The Birthday Present — music by Eric Day; book and lyrics by Kirsten A. Guenther
The Adventures of Gilda — music by Eric Day; book and lyrics by Dan Collins
Soon Never — music by Julia Meinwald; book and lyrics by Shoshana Greenberg & Kirsten A. Guenther
What Happens Here — music by Julia Meinwald; book and lyrics by Dan Collins
The Voice My Mother Gave Me Set Me Free by Brittney Kalmbach (CSU Pomona Theatre, 2006)
In Between Lines by Joseph Ngo (Stages Theater, 2006)
Boys' Life by Howard Korder (Ultimate Improv, 2006)
Charles Dickens' Hard Times by Stephen Jeffreys (CSU Pomona Theatre, 2005)
The Two Gentlemen of Verona by William Shakespeare (Southern California Shakespeare Festival, 2005)
Voices from the Y Generation (CSU Pomona Theatre, 2005)
PaperClip Romance — by Joseph Ngo
Power Trip — by Rick Lacuesta
Pluck the Day — by Matthew Guerra
Call Me Tomorrow — by Wahima Lino
Valparaiso by Don DeLillo (CSU Pomona Theatre, 2004)
Taming of the Shrew by William Shakespeare (Prizm Productions, 2004)
The Sin Project: Four Short Plays by Thornton Wilder (CSU Pomona Theatre, 2004)
The Drunken Sisters
The Wreck on the Five-Twenty-Five
Someone from Assissi
The Long Christmas Dinner by Thornton Wilder (CSUP Downtown Center, 2003)
Closer by Patrick Marber (CSU Pomona Theatre, 2003)
Gross Indecency: the Three Trials of Oscar Wilde by Moisés Kaufman (Alpha Psi Omega Presents, 2003)
Terminating or Sonnet LXXV or “Lass meine Schmerzen nicht verloren sein” or Ambivalence by Tony Kushner (CSU Pomona Theatre, 2002)
The Odd Couple by Neil Simon (Faith Lutheran High School, 2001)

Assistant Directing
It Came from Beyond (The Colony Theatre, 2003) Director: Jeff Calhoun
The Crucible (CSU Pomona Theatre, 2003) Director: Linda Bisesti
The Myth of Pomona (CSU Pomona Theatre, 2002) Directors: Annie Dennis, Robert Gilbert

Coaching, Etc.
She Stoops to Conquer, or The Mistakes of a Night Dramaturg (Florida State University School of Theatre, 2009)
The Tamer Tamed, or The Woman's Prize Dramaturg (Florida State University School of Theatre, 2008)
Just Cause Dramaturg (Florida State University School of Theatre, 2006)
Charles Dickens' Hard Times British Dialect Coach (CSU Pomona Theatre, 2005)
The Foreigner British Dialect/Vocal Coach (CSU Pomona Theatre, 2004)
Cloud 9 British Dialect Coach (Alpha Psi Omega Presents, 2004)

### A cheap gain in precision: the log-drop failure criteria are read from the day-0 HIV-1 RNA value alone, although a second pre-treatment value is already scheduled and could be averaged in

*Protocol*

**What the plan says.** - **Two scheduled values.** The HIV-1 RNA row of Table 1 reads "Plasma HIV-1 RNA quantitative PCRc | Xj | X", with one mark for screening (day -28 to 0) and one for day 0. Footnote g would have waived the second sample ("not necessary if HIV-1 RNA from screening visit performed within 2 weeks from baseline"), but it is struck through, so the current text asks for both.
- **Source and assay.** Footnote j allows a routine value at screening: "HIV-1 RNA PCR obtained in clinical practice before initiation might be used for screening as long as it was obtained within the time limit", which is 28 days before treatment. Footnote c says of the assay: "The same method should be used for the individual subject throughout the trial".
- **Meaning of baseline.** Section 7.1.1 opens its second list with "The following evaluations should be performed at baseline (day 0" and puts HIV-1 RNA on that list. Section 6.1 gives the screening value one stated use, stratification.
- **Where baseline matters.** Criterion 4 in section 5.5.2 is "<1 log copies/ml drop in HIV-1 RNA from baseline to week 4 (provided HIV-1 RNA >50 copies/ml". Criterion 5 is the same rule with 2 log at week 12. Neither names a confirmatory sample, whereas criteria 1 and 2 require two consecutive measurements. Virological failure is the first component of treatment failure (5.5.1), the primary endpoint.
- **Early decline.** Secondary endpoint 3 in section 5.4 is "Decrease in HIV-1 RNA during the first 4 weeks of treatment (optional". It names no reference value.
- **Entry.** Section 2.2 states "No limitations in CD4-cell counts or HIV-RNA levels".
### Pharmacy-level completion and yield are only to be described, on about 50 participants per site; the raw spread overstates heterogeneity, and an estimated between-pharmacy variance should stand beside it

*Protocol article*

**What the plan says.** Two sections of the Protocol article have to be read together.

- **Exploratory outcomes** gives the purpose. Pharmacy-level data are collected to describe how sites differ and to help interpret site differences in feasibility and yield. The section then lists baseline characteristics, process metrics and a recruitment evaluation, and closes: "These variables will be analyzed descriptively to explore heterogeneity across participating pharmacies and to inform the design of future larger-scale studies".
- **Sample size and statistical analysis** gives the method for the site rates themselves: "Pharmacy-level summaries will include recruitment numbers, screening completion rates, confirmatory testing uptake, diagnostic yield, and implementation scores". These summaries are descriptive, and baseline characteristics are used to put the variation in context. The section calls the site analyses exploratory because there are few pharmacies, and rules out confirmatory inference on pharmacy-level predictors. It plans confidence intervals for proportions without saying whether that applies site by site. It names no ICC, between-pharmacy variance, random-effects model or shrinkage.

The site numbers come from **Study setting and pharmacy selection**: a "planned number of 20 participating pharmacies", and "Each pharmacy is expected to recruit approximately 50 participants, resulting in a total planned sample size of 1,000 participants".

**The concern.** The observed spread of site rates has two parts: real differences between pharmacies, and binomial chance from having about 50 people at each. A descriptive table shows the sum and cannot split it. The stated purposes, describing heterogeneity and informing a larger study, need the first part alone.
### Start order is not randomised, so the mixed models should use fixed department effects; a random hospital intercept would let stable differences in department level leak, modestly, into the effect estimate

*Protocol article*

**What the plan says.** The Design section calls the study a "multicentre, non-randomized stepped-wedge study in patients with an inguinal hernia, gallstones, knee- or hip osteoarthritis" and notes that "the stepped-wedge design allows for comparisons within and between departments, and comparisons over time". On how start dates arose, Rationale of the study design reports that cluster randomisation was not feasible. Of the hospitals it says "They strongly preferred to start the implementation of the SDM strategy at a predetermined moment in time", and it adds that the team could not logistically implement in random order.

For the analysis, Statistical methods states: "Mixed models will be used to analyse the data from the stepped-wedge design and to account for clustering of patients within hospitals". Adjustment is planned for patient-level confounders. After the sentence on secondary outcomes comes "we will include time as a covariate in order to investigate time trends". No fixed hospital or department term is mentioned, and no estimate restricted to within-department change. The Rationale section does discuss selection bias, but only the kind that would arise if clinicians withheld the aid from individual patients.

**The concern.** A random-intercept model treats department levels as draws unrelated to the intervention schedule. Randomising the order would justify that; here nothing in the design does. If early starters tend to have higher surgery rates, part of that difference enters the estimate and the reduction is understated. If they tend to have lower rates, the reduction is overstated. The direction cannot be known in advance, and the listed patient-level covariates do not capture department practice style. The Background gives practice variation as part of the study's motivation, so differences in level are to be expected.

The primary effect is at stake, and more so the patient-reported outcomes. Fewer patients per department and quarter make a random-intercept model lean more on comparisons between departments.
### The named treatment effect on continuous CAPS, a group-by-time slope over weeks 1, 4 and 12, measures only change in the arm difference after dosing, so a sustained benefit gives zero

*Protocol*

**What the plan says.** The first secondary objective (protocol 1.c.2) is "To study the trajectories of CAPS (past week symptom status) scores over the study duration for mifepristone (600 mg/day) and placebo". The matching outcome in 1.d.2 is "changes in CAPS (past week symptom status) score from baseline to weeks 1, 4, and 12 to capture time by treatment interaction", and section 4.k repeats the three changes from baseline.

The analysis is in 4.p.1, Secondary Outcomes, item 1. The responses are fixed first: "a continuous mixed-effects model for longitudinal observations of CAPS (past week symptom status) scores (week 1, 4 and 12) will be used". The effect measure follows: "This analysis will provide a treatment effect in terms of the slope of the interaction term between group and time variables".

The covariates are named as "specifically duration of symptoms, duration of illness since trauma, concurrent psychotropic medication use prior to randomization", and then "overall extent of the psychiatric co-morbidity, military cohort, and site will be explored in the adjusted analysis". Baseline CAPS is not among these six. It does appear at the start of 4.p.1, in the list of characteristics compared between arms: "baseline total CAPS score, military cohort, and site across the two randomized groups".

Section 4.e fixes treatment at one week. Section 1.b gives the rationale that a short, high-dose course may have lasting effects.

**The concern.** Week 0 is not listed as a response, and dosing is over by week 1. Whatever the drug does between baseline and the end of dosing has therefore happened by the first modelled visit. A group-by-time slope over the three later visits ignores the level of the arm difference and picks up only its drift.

Love’s Labour’s Lost Dramaturg (Southern California Shakespeare Festival, 2004)
The Crucible Vocal Coach (CSU Pomona Theatre, 2003)
Gross Indecency: the Three Trials of Oscar Wilde British Dialect Coach (Alpha Psi Omega Presents, 2003)
Othello Vocal Coach (CSU Pomona Theatre, 2002)
The Myth of Pomona Production Stage Manager (CSU Pomona Theatre, 2002)
Tartuffe Assistant Vocal Coach (CSU Pomona Theatre, 2001)
Picasso at the Lapin Agile Voice Warm-up Leader (CSU Pomona Theatre, 2001)
Second Street Project Company Member (CSUP Downtown Center, 2000-2002)

Hamlet, Laertes (CSU Pomona Theatre, 2001)
The Bakkhai, Dionysus (Second Street Project, 2000)
Othello, Roderigo (CSU Pomona Theatre, 2002)
Hamlet, Rosencrantz (CSU Long Beach Summer Festival, 2003)
Halcyon’s Days: an Adaptation of Henry VI, Winchester (CSU Pomona Summer Festival, 2002)
Picasso at the Lapin Agile, Visitor/Elvis Presley (CSU Pomona Theatre, 2001)
Arcadia, Noakes (CSU Pomona Theatre, 2000)
Lynette at 3 AM, Bobby (CSU Pomona Theatre, 2002)
Tartuffe, Loyal (CSU Pomona Theatre, 2001)

M.A. Theatre Studies - 2008, Florida State University
Thesis: Violence and the Queer Subject in the Plays of David Rudkin and Mark Ravenhill
Faculty: Cameron Jackson (Director), T. Lynn Hogan (Dean), Mary Karen Dahl,
Natalya Baldyga, Carrie Sandahl, Elizabeth Osborne

B.A. Theatre Arts - 2003, California State Polytechnic University, Pomona
Faculty: Linda Bisesti, Jeanine Lambeth Eastham, Dr. Robert L. Gilbert, Josh Machamer,
Christine Menzies, William Morse II, Leslie Rivers, Bernardo Solano, Kathleen Waln

Theatre of the Oppressed Workshop - 2003, University of Southern California
Instructor: Augusto Boal

Canada's National Voice Intensive Participant - 2002, University of British Columbia
Faculty: David Smukler, Judith Koltai, Dale Genge, Ian Raffel, Gail Murphy, Gerry Trentham, Gary Logan

Florida State University School of Theatre College Teaching Fellow: 2006–2007
Cal Poly Pomona Alpha Psi Omega Annual Excellence Award Nominee: 2005-2006 (Hard Times)
Cal Poly Pomona Alpha Psi Omega Annual Excellence Award Nominee: 2004-2005 (Valparaiso)
Cal Poly Pomona Alpha Psi Omega Annual Excellence Award Nominee: 2003-2004 (The Sin Project)